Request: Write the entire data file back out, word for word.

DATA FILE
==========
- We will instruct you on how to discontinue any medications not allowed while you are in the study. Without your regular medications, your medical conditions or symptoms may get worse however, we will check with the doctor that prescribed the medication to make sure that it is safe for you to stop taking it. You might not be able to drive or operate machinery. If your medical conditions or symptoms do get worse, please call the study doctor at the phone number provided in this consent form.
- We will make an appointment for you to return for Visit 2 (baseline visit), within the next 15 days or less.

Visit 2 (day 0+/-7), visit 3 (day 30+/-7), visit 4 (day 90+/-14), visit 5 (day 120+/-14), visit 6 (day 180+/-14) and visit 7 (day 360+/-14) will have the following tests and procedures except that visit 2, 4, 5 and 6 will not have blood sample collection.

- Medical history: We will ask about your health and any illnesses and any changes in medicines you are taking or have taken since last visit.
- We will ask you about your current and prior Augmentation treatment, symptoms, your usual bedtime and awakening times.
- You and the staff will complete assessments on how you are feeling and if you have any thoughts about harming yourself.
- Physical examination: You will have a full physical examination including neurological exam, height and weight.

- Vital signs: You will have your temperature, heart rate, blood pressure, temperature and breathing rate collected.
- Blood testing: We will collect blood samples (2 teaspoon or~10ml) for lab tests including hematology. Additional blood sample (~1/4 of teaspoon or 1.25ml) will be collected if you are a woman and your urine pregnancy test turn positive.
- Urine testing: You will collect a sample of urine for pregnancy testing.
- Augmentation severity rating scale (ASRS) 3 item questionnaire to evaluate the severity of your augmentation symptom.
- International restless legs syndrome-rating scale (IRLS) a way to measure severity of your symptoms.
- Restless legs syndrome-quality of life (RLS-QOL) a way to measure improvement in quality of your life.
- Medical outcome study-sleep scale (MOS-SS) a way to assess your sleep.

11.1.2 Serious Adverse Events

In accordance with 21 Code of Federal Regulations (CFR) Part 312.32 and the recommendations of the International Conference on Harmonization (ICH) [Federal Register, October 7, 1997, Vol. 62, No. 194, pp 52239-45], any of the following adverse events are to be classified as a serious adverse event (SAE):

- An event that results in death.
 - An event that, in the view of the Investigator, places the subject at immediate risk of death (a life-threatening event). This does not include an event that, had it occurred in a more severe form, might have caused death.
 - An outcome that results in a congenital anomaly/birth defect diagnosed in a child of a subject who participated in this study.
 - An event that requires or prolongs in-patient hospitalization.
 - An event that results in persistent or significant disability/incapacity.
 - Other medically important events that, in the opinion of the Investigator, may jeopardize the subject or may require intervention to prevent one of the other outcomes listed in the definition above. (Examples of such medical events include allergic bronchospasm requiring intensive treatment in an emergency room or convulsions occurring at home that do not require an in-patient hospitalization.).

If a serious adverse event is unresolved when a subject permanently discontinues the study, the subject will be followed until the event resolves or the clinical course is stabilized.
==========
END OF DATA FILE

- We will instruct you on how to discontinue any medications not allowed while you are in the study. Without your regular medications, your medical conditions or symptoms may get worse however, we will check with the doctor that prescribed the medication to make sure that it is safe for you to stop taking it. You might not be able to drive or operate machinery. If your medical conditions or symptoms do get worse, please call the study doctor at the phone number provided in this consent form.
- We will make an appointment for you to return for Visit 2 (baseline visit), within the next 15 days or less.

Visit 2 (day 0+/-7), visit 3 (day 30+/-7), visit 4 (day 90+/-14), visit 5 (day 120+/-14), visit 6 (day 180+/-14) and visit 7 (day 360+/-14) will have the following tests and procedures except that visit 2, 4, 5 and 6 will not have blood sample collection.

- Medical history: We will ask about your health and any illnesses and any changes in medicines you are taking or have taken since last visit.
- We will ask you about your current and prior Augmentation treatment, symptoms, your usual bedtime and awakening times.
- You and the staff will complete assessments on how you are feeling and if you have any thoughts about harming yourself.
- Physical examination: You will have a full physical examination including neurological exam, height and weight.

- Vital signs: You will have your temperature, heart rate, blood pressure, temperature and breathing rate collected.
- Blood testing: We will collect blood samples (2 teaspoon or~10ml) for lab tests including hematology. Additional blood sample (~1/4 of teaspoon or 1.25ml) will be collected if you are a woman and your urine pregnancy test turn positive.
- Urine testing: You will collect a sample of urine for pregnancy testing.
- Augmentation severity rating scale (ASRS) 3 item questionnaire to evaluate the severity of your augmentation symptom.
- International restless legs syndrome-rating scale (IRLS) a way to measure severity of your symptoms.
- Restless legs syndrome-quality of life (RLS-QOL) a way to measure improvement in quality of your life.
- Medical outcome study-sleep scale (MOS-SS) a way to assess your sleep.

11.1.2 Serious Adverse Events

In accordance with 21 Code of Federal Regulations (CFR) Part 312.32 and the recommendations of the International Conference on Harmonization (ICH) [Federal Register, October 7, 1997, Vol. 62, No. 194, pp 52239-45], any of the following adverse events are to be classified as a serious adverse event (SAE):

- An event that results in death.
 - An event that, in the view of the Investigator, places the subject at immediate risk of death (a life-threatening event). This does not include an event that, had it occurred in a more severe form, might have caused death.
 - An outcome that results in a congenital anomaly/birth defect diagnosed in a child of a subject who participated in this study.
 - An event that requires or prolongs in-patient hospitalization.
 - An event that results in persistent or significant disability/incapacity.
 - Other medically important events that, in the opinion of the Investigator, may jeopardize the subject or may require intervention to prevent one of the other outcomes listed in the definition above. (Examples of such medical events include allergic bronchospasm requiring intensive treatment in an emergency room or convulsions occurring at home that do not require an in-patient hospitalization.).

If a serious adverse event is unresolved when a subject permanently discontinues the study, the subject will be followed until the event resolves or the clinical course is stabilized.